About This Project
CLEVELAND, Ohio — The Ohio Department of Transportation will raise as much as $8.65 million over 10 years by letting State Farm advertise on ODOT vans that patrol highways to assist motorists.
The sponsorship is the first contract nailed down by the administration of Gov. John Kasich, who hopes to generate millions of dollars a year by selling naming rights and sponsorships of roads, bridges and rest stops.
Kasich has said that finding money in highway facilities is a good way to offset gaping shortfalls in the cost of maintaining and expanding Ohio’s transportation network. The main pool for transportation dollars, the federal gas tax, has not been increased since 1993, prompting Ohio and other states to scramble for new funding sources.
About 10 state departments of transportation sell advertising on their safety patrol vehicles, often to State Farm. The contract that Ohio struck is the most lucrative among those, said Kyle Canter, chief operating officer of the Superlative Group of Westlake, which brokered the deal.
The Bloomington, Ill.-based auto insurer will pay $850,000 a year to have its logo displayed on roadside vehicles and signs, with the annual cost rising to $875,000 after four years. Renewal options could extend the agreement for a decade. The service patrol will be rebranded as the State Farm Freeway Patrol.
ODOT spokesman Steve Faulkner said 20 vans patrol on highways near Cleveland, Columbus, Cincinnati, Dayton, Toledo and Akron-Canton. Two of the four in Greater Cleveland already have State Farm branding.
Canter said ODOT is taking a broad, “holistic” look at other ways to sell corporate sponsorships and advertising.
“From our perspective, this is just the tip of the iceberg as to the potential for ODOT,” he said. “They’re considering far more of their assets for sponsorship than many other states.”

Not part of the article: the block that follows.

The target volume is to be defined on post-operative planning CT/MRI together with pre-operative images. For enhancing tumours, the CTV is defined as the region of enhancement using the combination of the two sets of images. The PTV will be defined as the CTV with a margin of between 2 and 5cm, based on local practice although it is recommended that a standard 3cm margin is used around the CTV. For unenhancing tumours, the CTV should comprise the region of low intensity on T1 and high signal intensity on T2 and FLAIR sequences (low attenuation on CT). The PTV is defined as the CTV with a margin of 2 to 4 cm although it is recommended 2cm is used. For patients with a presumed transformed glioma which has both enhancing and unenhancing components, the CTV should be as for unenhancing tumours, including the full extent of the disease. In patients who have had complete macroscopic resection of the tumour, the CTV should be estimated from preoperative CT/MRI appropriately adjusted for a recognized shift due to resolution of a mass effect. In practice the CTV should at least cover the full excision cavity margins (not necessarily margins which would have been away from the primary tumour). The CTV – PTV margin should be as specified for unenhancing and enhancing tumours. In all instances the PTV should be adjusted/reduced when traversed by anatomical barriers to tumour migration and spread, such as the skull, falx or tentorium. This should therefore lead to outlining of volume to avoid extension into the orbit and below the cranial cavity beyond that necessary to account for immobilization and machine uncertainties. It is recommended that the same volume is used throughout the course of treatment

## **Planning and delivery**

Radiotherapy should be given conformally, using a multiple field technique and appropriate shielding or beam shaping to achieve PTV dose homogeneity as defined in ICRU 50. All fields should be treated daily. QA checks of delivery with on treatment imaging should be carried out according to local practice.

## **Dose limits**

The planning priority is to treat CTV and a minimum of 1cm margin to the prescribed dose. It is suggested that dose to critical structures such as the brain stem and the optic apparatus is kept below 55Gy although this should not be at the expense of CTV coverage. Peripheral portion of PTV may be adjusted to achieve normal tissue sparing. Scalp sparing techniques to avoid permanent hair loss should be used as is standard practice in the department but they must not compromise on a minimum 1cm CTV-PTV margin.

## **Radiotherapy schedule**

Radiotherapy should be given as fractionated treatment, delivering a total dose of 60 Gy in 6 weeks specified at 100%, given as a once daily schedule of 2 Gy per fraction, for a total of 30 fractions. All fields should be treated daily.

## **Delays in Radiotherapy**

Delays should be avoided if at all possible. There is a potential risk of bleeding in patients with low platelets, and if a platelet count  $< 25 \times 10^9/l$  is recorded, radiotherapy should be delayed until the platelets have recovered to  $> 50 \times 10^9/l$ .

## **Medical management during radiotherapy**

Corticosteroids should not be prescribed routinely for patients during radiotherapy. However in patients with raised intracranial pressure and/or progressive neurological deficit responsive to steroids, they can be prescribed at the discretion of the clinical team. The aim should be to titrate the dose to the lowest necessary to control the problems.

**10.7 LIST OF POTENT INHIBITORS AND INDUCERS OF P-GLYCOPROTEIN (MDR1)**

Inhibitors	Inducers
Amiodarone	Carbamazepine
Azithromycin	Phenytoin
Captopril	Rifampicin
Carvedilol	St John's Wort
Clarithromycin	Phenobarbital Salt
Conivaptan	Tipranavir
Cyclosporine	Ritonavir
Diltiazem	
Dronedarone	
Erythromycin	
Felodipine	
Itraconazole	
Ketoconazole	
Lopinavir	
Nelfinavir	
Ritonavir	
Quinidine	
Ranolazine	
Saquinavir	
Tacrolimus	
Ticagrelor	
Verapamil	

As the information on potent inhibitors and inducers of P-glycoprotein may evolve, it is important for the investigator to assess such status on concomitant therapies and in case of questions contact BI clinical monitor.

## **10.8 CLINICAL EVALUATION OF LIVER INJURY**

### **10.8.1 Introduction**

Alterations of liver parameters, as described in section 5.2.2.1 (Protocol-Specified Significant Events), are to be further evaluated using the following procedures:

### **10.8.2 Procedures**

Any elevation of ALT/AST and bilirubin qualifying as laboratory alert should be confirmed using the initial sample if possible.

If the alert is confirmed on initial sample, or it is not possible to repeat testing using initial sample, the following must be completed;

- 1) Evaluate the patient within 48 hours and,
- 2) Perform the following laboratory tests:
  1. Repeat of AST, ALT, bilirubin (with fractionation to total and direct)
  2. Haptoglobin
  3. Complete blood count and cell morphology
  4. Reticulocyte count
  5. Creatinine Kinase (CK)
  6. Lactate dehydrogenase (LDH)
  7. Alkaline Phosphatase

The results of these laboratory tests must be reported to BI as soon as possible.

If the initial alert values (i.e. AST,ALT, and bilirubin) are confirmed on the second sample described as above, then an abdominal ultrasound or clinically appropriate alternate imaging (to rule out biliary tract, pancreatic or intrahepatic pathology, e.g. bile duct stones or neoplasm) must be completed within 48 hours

The traffic-report 5-1-1 service and ohgo.com website could get corporate branding, Canter said.
The Ohio Department is looking into unconventional ways to raise money to offset budget shortfalls. One would be to sell roadside sponsorships to companies, such as here with the sign for Miss Shirley’s along a Maryland highway.
ODOT also is looking at sponsored road signs. They would be patterned after adopt-a-highway programs that let scout troops and 4H clubs put their name on highway signs in return for litter cleanup. Corporate sponsorships would raise money instead of in-kind services.
The Ohio Turnpike also is looking into selling naming rights and sponsorships. It expected to have an assessment of its bridges, toll booths and plazas by early summer. Legends Sales and Marketing, owned by the New York Yankees and the Dallas Cowboys, is doing the review.
Turnpike Executive Director Richard Hodges now anticipates the commercial analysis will be finished late this year.
“We originally were going to look at individual sponsorship opportunities like pet areas, disabled vehicle services or truckers’ lounges,” he said. “During the process, we decided to look at combining sponsorship packages of different opportunities that might appeal to different segments of the marketplace. So it will take a few months longer.”
In announcing its marketing plans in January, turnpike staff said one potential buyer was State Farm, for the turnpike’s roadside assistance vehicles.
Twenty disabled-vehicle vans patrol Ohio Department of Transportation highways around major metro areas in the state. The vans, which now will soon have State Farm branding, cruise an 111-mile network in Greater Cleveland.
“It’s the same market,” Canter said of the two agencies’ advertising push. “It’s the same sponsorship pool that’s out there.
“I don’t know if it’s a competition but certainly we’ve taken a very strong first step.”
ODOT patrol vans operate from 6 a.m. to 7 p.m. on major interstates in Ohio. They are often the first to arrive at a traffic incident and also provide services to stranded motorists such as changing flat tires and jump-starting cars.